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The Importance (or not) of Climate Change Rallies

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Do climate change rallies really help bring about effective change?Seems every day there is a new rally related to the environment.  Usually they’re in Washington D.C., and usually they’re related to a specific environmental policy or business decision citizens are asking politicians to stop.

But in the 21st century, should we re-evaluate the effectiveness of a rally?  In a recent episode of the (will be short-lived) NBC sitcom 1600 Penn, a group of environmental activists are protesting in front of the White house.  An ill-witted first son unknowingly engages the protesters and parleys a sit-down with the President.  Spoiler alert: the President pacifies them without offering any tangible response, and the protesters leave star struck and happy.

What’s this got to do with climate change in the real world?  We have to consider the reality of a media-saturated, socially-networked, wi-fi world and the impact this connectivity has on the efficacy of an in-person rally.

Yes, it feels good to connect with others who feel the same way, and it feels good to know you’re part of a cognitive community.  A hive if you will.  But does it do any political, environmental or other good?  Does it impact the issue at hand?  I wrote my thesis on community organizing techniques.  And I found one constant: the human element is the most impactful.This means every tactic that involves direct human-to-human contact is more effective than, say, a yard sign, bumper sticker, or Google ad.  But does this impact spread to situations of peaceful protest?  Or does the protest simply take time, resources and energy away from the issue and the people that are shaping it?  I would argue the latter.

So, climate changeologists, it’s time to re-think strategy.  It’s time to find ways to engage the populace, the skeptics and the fence-sitters in a forward thinking manner.  Here’s a brief game plan, please add your thoughts in the comments below.

  1. Develop a vibrant and engaged internet community.  Despite every webmaster’s dream, Facebook remains the social networking tool that meets almost every need.  Abandon the futile attempts to build this community on your own website.  Reach 600 Million potential activists through the only platform more popular than television.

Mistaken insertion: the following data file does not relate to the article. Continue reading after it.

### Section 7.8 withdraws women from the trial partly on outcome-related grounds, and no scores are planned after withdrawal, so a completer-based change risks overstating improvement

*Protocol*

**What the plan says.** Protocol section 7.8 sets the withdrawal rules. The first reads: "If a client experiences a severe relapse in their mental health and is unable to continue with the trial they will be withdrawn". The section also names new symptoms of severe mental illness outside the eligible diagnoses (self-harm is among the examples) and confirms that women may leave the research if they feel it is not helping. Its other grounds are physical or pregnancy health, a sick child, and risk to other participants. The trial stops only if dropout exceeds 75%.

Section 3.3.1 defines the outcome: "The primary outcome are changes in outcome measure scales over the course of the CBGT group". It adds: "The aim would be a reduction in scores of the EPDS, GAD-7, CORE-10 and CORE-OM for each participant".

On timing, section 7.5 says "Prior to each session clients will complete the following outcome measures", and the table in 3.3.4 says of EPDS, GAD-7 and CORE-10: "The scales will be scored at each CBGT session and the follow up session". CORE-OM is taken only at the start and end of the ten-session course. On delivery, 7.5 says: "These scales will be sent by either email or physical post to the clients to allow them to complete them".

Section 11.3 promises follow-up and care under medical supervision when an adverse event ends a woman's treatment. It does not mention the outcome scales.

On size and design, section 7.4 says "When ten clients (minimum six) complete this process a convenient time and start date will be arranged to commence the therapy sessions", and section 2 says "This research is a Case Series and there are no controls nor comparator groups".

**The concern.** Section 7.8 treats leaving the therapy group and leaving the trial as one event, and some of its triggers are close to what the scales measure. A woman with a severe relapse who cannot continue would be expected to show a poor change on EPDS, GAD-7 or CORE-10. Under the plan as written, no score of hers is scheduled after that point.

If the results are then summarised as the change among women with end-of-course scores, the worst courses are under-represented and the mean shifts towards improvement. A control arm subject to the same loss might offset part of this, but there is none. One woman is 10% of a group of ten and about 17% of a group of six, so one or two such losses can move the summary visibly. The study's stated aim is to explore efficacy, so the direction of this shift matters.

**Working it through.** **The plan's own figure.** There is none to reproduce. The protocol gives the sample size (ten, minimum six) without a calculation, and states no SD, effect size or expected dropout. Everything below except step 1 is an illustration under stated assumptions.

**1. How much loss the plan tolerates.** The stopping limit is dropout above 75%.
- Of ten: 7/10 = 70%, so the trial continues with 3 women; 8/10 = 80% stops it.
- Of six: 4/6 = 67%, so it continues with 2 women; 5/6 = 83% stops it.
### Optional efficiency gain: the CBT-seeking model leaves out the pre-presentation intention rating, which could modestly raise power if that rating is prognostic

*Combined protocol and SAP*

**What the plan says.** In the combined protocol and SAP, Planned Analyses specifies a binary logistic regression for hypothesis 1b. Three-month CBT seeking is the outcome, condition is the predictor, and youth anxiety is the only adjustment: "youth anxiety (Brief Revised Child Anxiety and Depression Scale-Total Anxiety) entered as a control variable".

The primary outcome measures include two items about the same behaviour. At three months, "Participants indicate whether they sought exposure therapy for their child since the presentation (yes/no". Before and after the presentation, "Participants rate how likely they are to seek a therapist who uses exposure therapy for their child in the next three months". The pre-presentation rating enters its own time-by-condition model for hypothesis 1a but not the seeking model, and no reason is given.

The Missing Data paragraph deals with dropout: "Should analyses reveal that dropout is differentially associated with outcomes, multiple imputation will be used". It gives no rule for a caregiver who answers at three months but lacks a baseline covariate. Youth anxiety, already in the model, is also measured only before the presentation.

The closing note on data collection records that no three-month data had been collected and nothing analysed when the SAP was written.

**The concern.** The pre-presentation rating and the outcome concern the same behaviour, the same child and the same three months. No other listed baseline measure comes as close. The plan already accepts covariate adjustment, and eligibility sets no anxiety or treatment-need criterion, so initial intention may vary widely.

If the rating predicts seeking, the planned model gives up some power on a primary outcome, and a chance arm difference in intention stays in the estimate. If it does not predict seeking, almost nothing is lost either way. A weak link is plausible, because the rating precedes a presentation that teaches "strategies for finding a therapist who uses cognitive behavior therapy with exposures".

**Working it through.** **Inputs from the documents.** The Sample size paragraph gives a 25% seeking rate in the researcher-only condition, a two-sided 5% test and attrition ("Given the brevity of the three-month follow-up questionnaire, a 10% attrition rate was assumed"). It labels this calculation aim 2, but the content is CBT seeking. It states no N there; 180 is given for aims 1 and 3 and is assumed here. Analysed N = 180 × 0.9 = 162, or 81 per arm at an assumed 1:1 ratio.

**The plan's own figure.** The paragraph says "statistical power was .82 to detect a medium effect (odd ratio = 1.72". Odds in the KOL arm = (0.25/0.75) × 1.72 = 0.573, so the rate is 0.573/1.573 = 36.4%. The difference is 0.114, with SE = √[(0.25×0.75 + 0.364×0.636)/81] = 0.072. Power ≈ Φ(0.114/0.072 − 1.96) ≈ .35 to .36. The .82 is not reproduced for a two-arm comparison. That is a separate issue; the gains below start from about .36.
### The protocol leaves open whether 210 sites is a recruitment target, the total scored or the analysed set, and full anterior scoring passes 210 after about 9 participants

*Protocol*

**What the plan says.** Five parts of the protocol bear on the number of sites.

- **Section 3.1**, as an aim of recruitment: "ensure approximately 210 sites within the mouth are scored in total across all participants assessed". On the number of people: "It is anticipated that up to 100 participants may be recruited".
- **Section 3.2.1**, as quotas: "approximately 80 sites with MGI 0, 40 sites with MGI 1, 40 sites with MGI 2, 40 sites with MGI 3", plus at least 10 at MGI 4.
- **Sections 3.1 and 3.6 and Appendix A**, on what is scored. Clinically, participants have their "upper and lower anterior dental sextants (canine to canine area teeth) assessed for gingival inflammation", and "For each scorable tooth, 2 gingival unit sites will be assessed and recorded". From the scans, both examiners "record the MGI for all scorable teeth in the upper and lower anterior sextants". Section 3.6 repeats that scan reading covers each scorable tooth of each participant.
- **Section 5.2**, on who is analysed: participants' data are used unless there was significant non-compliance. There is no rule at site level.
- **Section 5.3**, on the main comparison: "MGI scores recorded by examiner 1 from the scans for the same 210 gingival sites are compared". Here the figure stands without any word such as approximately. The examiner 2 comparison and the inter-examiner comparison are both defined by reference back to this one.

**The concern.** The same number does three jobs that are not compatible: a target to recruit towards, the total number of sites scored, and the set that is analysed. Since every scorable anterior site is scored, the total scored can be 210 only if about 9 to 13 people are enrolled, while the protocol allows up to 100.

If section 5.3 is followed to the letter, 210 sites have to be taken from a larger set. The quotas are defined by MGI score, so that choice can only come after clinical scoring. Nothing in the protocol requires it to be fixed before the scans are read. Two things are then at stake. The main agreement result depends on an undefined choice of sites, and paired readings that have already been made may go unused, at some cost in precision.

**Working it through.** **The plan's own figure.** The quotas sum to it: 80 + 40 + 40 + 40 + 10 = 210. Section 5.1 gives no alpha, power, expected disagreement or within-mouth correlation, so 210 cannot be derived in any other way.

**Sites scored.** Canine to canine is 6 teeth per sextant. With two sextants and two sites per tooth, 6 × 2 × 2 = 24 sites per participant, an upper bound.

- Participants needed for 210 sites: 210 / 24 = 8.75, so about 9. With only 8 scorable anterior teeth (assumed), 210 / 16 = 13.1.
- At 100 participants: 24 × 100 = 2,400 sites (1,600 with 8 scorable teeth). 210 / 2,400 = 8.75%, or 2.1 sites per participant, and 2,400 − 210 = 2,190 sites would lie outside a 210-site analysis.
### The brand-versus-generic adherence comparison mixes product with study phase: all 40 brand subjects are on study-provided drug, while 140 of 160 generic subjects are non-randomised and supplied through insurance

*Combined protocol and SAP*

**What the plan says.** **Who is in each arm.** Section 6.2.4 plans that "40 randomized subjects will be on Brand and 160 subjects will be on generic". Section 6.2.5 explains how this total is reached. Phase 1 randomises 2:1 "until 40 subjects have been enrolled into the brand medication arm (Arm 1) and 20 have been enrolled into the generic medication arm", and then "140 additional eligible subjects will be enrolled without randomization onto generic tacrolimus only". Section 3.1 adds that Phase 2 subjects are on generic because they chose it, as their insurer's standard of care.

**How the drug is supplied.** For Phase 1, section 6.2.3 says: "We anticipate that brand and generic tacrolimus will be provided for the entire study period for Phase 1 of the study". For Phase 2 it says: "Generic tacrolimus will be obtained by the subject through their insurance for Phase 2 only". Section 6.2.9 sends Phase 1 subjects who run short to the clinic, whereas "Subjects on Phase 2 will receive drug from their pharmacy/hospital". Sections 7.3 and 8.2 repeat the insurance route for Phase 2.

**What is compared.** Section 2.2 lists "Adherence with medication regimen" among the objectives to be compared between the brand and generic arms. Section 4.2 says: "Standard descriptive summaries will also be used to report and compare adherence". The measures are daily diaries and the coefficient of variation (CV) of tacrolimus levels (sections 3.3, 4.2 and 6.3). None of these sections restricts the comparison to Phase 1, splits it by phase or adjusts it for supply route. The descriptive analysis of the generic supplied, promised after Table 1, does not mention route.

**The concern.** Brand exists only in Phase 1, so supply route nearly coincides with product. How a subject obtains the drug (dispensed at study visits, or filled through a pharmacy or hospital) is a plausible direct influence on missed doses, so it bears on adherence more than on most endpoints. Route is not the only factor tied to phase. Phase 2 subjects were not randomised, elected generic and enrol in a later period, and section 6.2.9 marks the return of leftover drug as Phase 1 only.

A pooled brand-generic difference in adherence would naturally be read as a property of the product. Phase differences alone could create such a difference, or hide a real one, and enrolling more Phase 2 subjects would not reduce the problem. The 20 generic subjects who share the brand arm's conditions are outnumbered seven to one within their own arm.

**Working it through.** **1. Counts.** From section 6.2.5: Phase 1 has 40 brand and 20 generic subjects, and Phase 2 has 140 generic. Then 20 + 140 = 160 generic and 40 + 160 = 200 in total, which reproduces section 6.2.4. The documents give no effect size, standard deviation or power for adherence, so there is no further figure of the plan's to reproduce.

2. Break activism into infant-sized bites.  Forget asking for sweeping and universal policy changes.  Try asking for minuscule adjustments and a few lines of change.  How do you eat an elephant? One bite at a time.  Move this mountain one shovel at a time, and the skeptics won’t even know what happened.
  3. Traditional organizing* is dead.  People walk down the street staring at their mobile device instead of looking at your picket line.  It’s a hard truth, but “grassroots” might as well be the name of an app, not a community organizing technique. *I respect the hell out of Si Kahn, but it’s time to adapt the strategies into the new world order.

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Dusty is a social scientist and consultant in Vermont.

Image credit: Reposter

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Comments

  1. Cyrus, I write as one who participated in the San Francisco Climate Rally. I understand what you mean about it being a convention of the converted but we also need to meet, in real person, all those other people that we usually only connect with in blogs or webpages. Online can feel like a lonely place without the physical personal connections. My biggest joy was watching the children and young adults running and playing under the big parachute.

    The rally though, served another purpose. On Facebook I feel like a lone wolf among many friends and family who are less committed to environmental causes (though most are committed to other causes). I get to connect with the flesh and blood electronic connections and am reinvigorated.Being able to post about being at the rally got me more likes and comments than most other posts from friends and family. Instead of forwarding them tips admonishing them to use less gas or plastic I could share the joy of the day.

    The San Francisco rally was held at a central tourist location (that being said, most of San Francisco is a tourist location) next to a street fair, the bayfront and the Ferry Building. This is a spot where people come to relax, see singularly unique city and citizenry and are open to thinking outside the box, even if for just a few days; they are not glued to their cell phones (except to take photos!). Many of the denizens of the Bay Area actually take the weekends to disconnect from their electronic apparatus on their day off – it reminds them of their day jobs.

    The rally may serve new purposes but they are not a bygone institution.

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